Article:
A stray dog sleeps while young ballet dancers practice in a studio at a public school in the Chorrillos neighborhood, a poor part of Lima, Peru. (AP)

A stray dog sleeps while young ballet dancers practice in a studio at a public school in the Chorrillos neighborhood, a poor part of Lima, Peru. (AP)

On any given afternoon, excited parents peer through the studio's windows to watch their daughters. Many are experiencing ballet for the first time. (AP)

On any given afternoon, excited parents peer through the studio's windows to watch their daughters. Many are experiencing ballet for the first time. (AP)

Maria del Carmen Silva, a former professional dancer, instructs ballet students, (from left) Ariana, Ivana, Claudia, and Dana. (AP)

Maria del Carmen Silva, a former professional dancer, instructs ballet students, (from left) Ariana, Ivana, Claudia, and Dana. (AP)

Maria del Carmen Silva and her ballet students search and collect recyclable plastic bottles for money in the Chorrillos neighborhood. (AP)

Maria del Carmen Silva and her ballet students search and collect recyclable plastic bottles for money in the Chorrillos neighborhood. (AP)

Ballet student Maria Cielo Cardenas, 16, poses in her ballet uniform. “When I dance I forget about everything. It’s as if I were flying,” she says. (AP)

Ballet student Maria Cielo Cardenas, 16, poses in her ballet uniform. “When I dance I forget about everything. It’s as if I were flying,” she says. (AP)

Ballet students wait for the start of their lesson in Lima, Peru. (AP)

Ballet students wait for the start of their lesson in Lima, Peru. (AP)

Ballet in Chorrillos

Posted: July 1, 2019

In this neighborhood in Peru, running water is a luxury. Girls here can forget having enough money for ballet shoes! Right?

Not anymore. In the classroom at a public school in the poor Chorrillos neighborhood of Lima, girls line up at wooden ballet barres. They curve their arms. They point their toes . . . in expensive pointe shoes.

Their teacher, Maria del Carmen Silva, used to be a professional dancer. Now she brings classical ballet to the poor community. But she wants to do more than teach girls how to plié. (A plié is one of the first dance moves a ballet dancer learns. To plié, turn out your toes and keep your heels on the ground. Bend your knees. Unbend them. Tada!) Ms. Silva wants to get girls ready for a new future—a future where they leave their poor neighborhoods. She takes them to dance in the wealthiest parts of the city. She hopes the girls will make new friends with other dancers from richer places in Lima. If she can raise enough money, she plans to take them to Florida to compete too.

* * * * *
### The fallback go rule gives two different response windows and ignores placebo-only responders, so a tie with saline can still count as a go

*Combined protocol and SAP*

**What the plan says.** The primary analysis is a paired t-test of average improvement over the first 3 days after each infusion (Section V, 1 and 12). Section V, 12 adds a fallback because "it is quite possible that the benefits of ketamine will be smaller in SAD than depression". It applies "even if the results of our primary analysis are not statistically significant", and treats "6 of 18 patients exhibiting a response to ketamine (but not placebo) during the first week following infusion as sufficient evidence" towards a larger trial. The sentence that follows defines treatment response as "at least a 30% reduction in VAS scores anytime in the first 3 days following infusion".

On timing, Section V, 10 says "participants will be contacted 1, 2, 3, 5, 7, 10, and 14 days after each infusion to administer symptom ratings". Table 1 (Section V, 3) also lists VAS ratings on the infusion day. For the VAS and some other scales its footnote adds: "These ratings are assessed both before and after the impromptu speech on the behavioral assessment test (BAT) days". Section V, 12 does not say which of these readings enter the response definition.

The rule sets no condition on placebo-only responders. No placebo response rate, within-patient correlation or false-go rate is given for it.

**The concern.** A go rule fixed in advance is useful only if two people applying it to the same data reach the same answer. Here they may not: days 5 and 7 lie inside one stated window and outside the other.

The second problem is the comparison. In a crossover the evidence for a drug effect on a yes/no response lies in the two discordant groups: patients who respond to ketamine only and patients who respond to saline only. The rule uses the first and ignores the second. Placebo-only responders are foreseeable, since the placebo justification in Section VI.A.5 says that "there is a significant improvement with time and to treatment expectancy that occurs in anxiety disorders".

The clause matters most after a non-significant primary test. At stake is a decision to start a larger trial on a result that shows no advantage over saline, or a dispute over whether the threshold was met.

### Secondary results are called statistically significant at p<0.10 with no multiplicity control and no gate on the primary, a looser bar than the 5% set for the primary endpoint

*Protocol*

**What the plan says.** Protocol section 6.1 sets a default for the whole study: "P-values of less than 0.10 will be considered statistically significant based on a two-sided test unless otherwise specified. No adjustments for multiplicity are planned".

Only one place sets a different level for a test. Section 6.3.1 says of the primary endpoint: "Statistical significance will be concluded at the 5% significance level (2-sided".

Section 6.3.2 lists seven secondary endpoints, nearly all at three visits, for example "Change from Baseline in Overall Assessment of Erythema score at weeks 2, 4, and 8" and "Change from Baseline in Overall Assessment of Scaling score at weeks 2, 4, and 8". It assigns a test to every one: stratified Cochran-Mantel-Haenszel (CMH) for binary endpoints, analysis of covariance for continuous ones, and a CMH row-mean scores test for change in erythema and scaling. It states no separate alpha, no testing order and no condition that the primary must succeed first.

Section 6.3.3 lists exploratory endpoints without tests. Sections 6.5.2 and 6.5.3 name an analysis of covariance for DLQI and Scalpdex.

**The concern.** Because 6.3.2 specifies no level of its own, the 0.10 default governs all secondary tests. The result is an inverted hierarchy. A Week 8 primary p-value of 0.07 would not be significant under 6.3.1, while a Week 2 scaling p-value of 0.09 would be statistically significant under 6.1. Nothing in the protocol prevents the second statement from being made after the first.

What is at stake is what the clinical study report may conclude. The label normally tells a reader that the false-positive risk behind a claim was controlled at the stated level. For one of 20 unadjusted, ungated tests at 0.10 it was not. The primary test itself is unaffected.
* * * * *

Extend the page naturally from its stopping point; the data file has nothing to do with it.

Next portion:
“When I dance I forget about everything,” says 16-year-old Maria Cielo Cardenas. “It’s as if I were flying.” Few people in her hometown think about ballet at all. The sport is just too costly. To dance, you have to be able to buy pointe shoes, leotards, and costumes. But now in afternoons, parents peer through the dance studio’s windows. Their daughters practice to the sound of Peter Ilyich Tchaikovsky's “Waltz of the Flowers.” In Peru, seven million people live on just $105 a month. Usually, ballet is only for the rich. Many parents say they are experiencing ballet for the first time through their children.

For Maria, the chance to practice in richer parts of the country is like taking a step into a new world. She loves walking through leafy streets. She marvels at simple things like running water—something she doesn’t have at home.

“When I entered four years ago, I felt uncomfortable,” she says. Now she dances with girls from entirely different backgrounds from her own. “Now we are classmates, like sisters.”

Hope deferred makes the heart sick, but a desire fulfilled is a tree of life. ― Proverbs 13:12